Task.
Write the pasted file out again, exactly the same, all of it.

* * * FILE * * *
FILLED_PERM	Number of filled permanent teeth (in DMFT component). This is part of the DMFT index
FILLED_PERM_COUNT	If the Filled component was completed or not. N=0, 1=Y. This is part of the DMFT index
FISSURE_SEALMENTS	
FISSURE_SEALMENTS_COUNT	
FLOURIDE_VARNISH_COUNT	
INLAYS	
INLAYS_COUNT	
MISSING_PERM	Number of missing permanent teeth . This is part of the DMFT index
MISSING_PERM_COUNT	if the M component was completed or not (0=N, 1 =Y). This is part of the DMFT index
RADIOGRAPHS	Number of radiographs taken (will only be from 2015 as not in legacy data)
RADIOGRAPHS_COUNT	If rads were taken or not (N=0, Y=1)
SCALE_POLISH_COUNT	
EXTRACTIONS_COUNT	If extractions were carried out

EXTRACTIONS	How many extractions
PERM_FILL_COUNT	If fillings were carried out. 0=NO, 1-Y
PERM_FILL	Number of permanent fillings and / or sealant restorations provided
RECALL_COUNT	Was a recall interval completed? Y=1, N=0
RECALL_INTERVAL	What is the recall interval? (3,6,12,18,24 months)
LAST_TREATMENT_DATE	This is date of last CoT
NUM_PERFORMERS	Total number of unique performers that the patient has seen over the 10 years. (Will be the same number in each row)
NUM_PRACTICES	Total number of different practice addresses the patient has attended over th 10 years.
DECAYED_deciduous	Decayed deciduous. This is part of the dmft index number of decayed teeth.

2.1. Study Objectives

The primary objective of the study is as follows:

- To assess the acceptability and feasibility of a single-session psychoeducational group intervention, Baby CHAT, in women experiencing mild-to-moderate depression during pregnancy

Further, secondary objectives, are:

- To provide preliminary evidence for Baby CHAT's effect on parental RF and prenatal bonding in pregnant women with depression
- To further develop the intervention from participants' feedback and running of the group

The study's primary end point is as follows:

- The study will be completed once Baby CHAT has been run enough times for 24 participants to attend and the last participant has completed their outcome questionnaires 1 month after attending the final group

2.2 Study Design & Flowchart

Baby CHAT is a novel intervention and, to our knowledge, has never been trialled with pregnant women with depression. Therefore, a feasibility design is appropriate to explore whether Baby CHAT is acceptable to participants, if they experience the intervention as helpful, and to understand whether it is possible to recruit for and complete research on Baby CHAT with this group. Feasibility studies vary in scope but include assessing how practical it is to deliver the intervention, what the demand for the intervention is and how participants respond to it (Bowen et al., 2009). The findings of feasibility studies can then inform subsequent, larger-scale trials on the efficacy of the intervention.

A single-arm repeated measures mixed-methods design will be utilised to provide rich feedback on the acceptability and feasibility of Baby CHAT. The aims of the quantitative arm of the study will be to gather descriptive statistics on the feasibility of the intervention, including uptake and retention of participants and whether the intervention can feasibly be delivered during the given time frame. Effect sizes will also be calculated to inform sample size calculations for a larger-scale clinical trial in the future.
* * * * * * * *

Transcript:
FILLED_PERM	Number of filled permanent teeth (in DMFT component). This is part of the DMFT index
FILLED_PERM_COUNT	If the Filled component was completed or not. N=0, 1=Y. This is part of the DMFT index
FISSURE_SEALMENTS	
FISSURE_SEALMENTS_COUNT	
FLOURIDE_VARNISH_COUNT	
INLAYS	
INLAYS_COUNT	
MISSING_PERM	Number of missing permanent teeth . This is part of the DMFT index
MISSING_PERM_COUNT	if the M component was completed or not (0=N, 1 =Y). This is part of the DMFT index
RADIOGRAPHS	Number of radiographs taken (will only be from 2015 as not in legacy data)
RADIOGRAPHS_COUNT	If rads were taken or not (N=0, Y=1)
SCALE_POLISH_COUNT	
EXTRACTIONS_COUNT	If extractions were carried out

EXTRACTIONS	How many extractions
PERM_FILL_COUNT	If fillings were carried out. 0=NO, 1-Y
PERM_FILL	Number of permanent fillings and / or sealant restorations provided
RECALL_COUNT	Was a recall interval completed? Y=1, N=0
RECALL_INTERVAL	What is the recall interval? (3,6,12,18,24 months)
LAST_TREATMENT_DATE	This is date of last CoT
NUM_PERFORMERS	Total number of unique performers that the patient has seen over the 10 years. (Will be the same number in each row)
NUM_PRACTICES	Total number of different practice addresses the patient has attended over th 10 years.
DECAYED_deciduous	Decayed deciduous. This is part of the dmft index number of decayed teeth.

2.1. Study Objectives

The primary objective of the study is as follows:

- To assess the acceptability and feasibility of a single-session psychoeducational group intervention, Baby CHAT, in women experiencing mild-to-moderate depression during pregnancy

Further, secondary objectives, are:

- To provide preliminary evidence for Baby CHAT's effect on parental RF and prenatal bonding in pregnant women with depression
- To further develop the intervention from participants' feedback and running of the group

The study's primary end point is as follows:

- The study will be completed once Baby CHAT has been run enough times for 24 participants to attend and the last participant has completed their outcome questionnaires 1 month after attending the final group

2.2 Study Design & Flowchart

Baby CHAT is a novel intervention and, to our knowledge, has never been trialled with pregnant women with depression. Therefore, a feasibility design is appropriate to explore whether Baby CHAT is acceptable to participants, if they experience the intervention as helpful, and to understand whether it is possible to recruit for and complete research on Baby CHAT with this group. Feasibility studies vary in scope but include assessing how practical it is to deliver the intervention, what the demand for the intervention is and how participants respond to it (Bowen et al., 2009). The findings of feasibility studies can then inform subsequent, larger-scale trials on the efficacy of the intervention.

A single-arm repeated measures mixed-methods design will be utilised to provide rich feedback on the acceptability and feasibility of Baby CHAT. The aims of the quantitative arm of the study will be to gather descriptive statistics on the feasibility of the intervention, including uptake and retention of participants and whether the intervention can feasibly be delivered during the given time frame. Effect sizes will also be calculated to inform sample size calculations for a larger-scale clinical trial in the future.